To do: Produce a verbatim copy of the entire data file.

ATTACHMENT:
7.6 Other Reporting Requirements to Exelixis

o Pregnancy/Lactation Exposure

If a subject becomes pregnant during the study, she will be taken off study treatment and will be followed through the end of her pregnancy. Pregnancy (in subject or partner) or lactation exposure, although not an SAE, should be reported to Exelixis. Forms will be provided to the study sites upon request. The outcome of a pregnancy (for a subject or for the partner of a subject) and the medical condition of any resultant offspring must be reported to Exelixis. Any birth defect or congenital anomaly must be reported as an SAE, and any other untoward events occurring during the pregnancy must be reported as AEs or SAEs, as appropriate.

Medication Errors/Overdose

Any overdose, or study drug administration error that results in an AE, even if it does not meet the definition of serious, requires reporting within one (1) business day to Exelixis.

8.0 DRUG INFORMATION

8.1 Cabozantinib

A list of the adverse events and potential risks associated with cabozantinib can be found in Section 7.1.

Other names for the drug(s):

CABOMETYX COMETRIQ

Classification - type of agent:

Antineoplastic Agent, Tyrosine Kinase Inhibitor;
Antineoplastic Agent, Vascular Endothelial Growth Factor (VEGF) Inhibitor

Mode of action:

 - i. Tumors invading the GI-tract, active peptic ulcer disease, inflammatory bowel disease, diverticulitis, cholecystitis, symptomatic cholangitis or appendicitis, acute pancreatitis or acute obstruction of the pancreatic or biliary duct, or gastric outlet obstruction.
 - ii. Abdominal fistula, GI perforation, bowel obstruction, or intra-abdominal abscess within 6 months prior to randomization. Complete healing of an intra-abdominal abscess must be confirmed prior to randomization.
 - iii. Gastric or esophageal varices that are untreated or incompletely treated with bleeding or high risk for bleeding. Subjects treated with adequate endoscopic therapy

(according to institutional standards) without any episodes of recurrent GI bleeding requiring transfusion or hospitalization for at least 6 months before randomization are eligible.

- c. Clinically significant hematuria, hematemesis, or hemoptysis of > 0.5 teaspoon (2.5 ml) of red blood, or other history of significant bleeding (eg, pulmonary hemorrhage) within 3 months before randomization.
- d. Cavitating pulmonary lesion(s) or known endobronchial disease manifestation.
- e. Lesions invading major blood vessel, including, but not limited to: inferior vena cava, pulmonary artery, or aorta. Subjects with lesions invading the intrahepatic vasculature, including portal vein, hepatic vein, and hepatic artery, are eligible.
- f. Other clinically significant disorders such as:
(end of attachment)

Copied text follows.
7.6 Other Reporting Requirements to Exelixis

o Pregnancy/Lactation Exposure

If a subject becomes pregnant during the study, she will be taken off study treatment and will be followed through the end of her pregnancy. Pregnancy (in subject or partner) or lactation exposure, although not an SAE, should be reported to Exelixis. Forms will be provided to the study sites upon request. The outcome of a pregnancy (for a subject or for the partner of a subject) and the medical condition of any resultant offspring must be reported to Exelixis. Any birth defect or congenital anomaly must be reported as an SAE, and any other untoward events occurring during the pregnancy must be reported as AEs or SAEs, as appropriate.

Medication Errors/Overdose

Any overdose, or study drug administration error that results in an AE, even if it does not meet the definition of serious, requires reporting within one (1) business day to Exelixis.

8.0 DRUG INFORMATION

8.1 Cabozantinib

A list of the adverse events and potential risks associated with cabozantinib can be found in Section 7.1.

Other names for the drug(s):

CABOMETYX COMETRIQ

Classification - type of agent:

Antineoplastic Agent, Tyrosine Kinase Inhibitor;
Antineoplastic Agent, Vascular Endothelial Growth Factor (VEGF) Inhibitor

Mode of action:

 - i. Tumors invading the GI-tract, active peptic ulcer disease, inflammatory bowel disease, diverticulitis, cholecystitis, symptomatic cholangitis or appendicitis, acute pancreatitis or acute obstruction of the pancreatic or biliary duct, or gastric outlet obstruction.
 - ii. Abdominal fistula, GI perforation, bowel obstruction, or intra-abdominal abscess within 6 months prior to randomization. Complete healing of an intra-abdominal abscess must be confirmed prior to randomization.
 - iii. Gastric or esophageal varices that are untreated or incompletely treated with bleeding or high risk for bleeding. Subjects treated with adequate endoscopic therapy

(according to institutional standards) without any episodes of recurrent GI bleeding requiring transfusion or hospitalization for at least 6 months before randomization are eligible.

- c. Clinically significant hematuria, hematemesis, or hemoptysis of > 0.5 teaspoon (2.5 ml) of red blood, or other history of significant bleeding (eg, pulmonary hemorrhage) within 3 months before randomization.
- d. Cavitating pulmonary lesion(s) or known endobronchial disease manifestation.
- e. Lesions invading major blood vessel, including, but not limited to: inferior vena cava, pulmonary artery, or aorta. Subjects with lesions invading the intrahepatic vasculature, including portal vein, hepatic vein, and hepatic artery, are eligible.
- f. Other clinically significant disorders such as: